February 12 Christian de Pee

Friday, February 12, 4:30 to 6:30pm, CWAC156

The City Organic: Writing the Commercial Streetscape in Eleventh-Century China

Christian de Pee
Associate Professor, Department of History, University of Michigan

During the eleventh century, Chinese literati changed the geographic orientation of inherited literary genres and devised new literary genres in order to create a space in writing for the commercial cityscape. Within this newly created literary space, literati represented the commercial cityscape, not as an achievement of human artifice, but as an extension of nature, where traffic flows like water, money and goods circulate like the vital essences of the body, and trade flourishes like a well-tended garden. The efforts of eleventh-century literati to discern natural principles in urban traffic and in the urban economy aligns their writing of the city with other intellectual developments of the period, such as a widespread interest in natural observation, medical diagnostics, financial management, civil engineering, and criminal forensics. The writing and painting of the commercial city in eleventh-century China thus has significant parallels (and even direct connections) to the writing and painting of the industrial city in nineteenth-century Europe: the playful manipulation of boundaries between nature and artifice, the application of medical diagnostics to urban planning, an apprehensive fascination with the interchangeability of commoditized goods and labor, the anonymity of urban crowds and the related development of detective stories, and the foregrounding of the painter’s eye and the painter’s hand in the visual arts. Although the similarity between Song-dynasty cities and the metropolises of the nineteenth century should not be overstated, the commonalities do allow the disarticulation of certain “modernist” ways of seeing and thinking from linear narratives of Western modernity.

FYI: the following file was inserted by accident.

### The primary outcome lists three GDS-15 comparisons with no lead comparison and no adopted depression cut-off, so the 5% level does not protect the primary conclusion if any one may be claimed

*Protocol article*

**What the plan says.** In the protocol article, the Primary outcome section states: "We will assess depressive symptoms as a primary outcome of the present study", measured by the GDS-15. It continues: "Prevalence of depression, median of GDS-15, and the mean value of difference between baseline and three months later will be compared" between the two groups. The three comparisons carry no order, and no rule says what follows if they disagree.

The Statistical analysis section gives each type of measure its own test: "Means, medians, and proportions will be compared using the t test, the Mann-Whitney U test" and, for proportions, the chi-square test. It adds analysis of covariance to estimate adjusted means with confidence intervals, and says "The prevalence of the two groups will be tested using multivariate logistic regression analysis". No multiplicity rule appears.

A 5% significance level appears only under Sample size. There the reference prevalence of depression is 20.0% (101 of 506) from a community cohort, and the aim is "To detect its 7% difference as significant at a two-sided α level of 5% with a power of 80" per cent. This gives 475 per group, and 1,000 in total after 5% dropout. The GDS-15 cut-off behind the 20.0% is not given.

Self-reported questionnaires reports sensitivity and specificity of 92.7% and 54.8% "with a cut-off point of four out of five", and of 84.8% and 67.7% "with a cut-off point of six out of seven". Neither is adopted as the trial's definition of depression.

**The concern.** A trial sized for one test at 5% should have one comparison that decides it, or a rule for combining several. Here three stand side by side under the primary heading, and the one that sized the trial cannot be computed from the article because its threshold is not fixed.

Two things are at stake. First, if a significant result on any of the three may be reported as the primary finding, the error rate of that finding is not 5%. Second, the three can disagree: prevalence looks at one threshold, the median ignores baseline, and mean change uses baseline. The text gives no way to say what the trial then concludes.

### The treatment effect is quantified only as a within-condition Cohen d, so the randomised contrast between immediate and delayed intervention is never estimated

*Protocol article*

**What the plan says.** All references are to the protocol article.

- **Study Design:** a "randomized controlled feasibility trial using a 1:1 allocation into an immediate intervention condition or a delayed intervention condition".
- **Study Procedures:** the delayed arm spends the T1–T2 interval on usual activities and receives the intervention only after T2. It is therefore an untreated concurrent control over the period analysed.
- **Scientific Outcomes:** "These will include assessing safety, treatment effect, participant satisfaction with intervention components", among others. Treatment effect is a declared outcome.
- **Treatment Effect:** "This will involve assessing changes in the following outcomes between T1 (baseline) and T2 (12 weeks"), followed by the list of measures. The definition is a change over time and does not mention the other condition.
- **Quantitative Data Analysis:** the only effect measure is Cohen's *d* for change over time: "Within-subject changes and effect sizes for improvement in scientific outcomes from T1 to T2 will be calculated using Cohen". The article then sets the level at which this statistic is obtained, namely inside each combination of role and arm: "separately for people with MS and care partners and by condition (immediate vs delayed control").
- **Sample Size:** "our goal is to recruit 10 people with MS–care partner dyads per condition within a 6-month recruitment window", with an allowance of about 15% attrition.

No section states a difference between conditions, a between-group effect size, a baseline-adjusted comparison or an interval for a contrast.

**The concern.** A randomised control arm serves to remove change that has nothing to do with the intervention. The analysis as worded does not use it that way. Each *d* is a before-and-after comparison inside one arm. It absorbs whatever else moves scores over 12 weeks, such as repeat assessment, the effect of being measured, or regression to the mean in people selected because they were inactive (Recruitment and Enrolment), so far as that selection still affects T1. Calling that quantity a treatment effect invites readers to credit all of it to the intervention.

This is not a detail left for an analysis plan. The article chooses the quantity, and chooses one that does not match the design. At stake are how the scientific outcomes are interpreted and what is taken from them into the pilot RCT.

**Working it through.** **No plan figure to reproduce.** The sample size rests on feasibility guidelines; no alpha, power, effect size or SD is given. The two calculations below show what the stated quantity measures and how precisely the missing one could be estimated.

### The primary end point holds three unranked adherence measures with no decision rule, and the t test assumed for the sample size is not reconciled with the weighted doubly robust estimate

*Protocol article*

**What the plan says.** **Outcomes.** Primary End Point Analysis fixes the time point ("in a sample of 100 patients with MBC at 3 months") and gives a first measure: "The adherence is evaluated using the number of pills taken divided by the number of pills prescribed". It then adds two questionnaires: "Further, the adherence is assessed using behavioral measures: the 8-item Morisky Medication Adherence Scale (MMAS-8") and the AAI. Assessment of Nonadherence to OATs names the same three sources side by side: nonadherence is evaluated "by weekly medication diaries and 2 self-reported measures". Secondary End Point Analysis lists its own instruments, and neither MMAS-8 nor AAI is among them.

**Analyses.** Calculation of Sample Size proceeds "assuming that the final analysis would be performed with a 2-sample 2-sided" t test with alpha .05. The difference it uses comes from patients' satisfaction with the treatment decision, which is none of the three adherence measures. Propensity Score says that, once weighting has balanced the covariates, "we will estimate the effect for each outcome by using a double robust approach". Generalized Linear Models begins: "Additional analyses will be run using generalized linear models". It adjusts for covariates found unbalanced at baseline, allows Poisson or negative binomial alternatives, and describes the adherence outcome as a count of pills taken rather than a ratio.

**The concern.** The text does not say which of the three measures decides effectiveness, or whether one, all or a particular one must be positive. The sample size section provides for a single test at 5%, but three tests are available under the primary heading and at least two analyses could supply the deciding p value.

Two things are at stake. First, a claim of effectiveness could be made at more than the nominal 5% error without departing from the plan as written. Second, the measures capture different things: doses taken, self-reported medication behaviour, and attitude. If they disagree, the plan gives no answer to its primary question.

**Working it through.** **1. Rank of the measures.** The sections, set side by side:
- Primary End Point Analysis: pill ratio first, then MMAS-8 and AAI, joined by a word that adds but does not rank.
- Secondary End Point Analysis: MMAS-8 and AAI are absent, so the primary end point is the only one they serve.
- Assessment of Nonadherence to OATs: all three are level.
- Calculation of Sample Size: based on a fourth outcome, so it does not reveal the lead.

Friday, February 12, 4:30 to 6:30pm, CWAC156

Persons with concerns regarding accessibility please contact xizh@uchicago.edu

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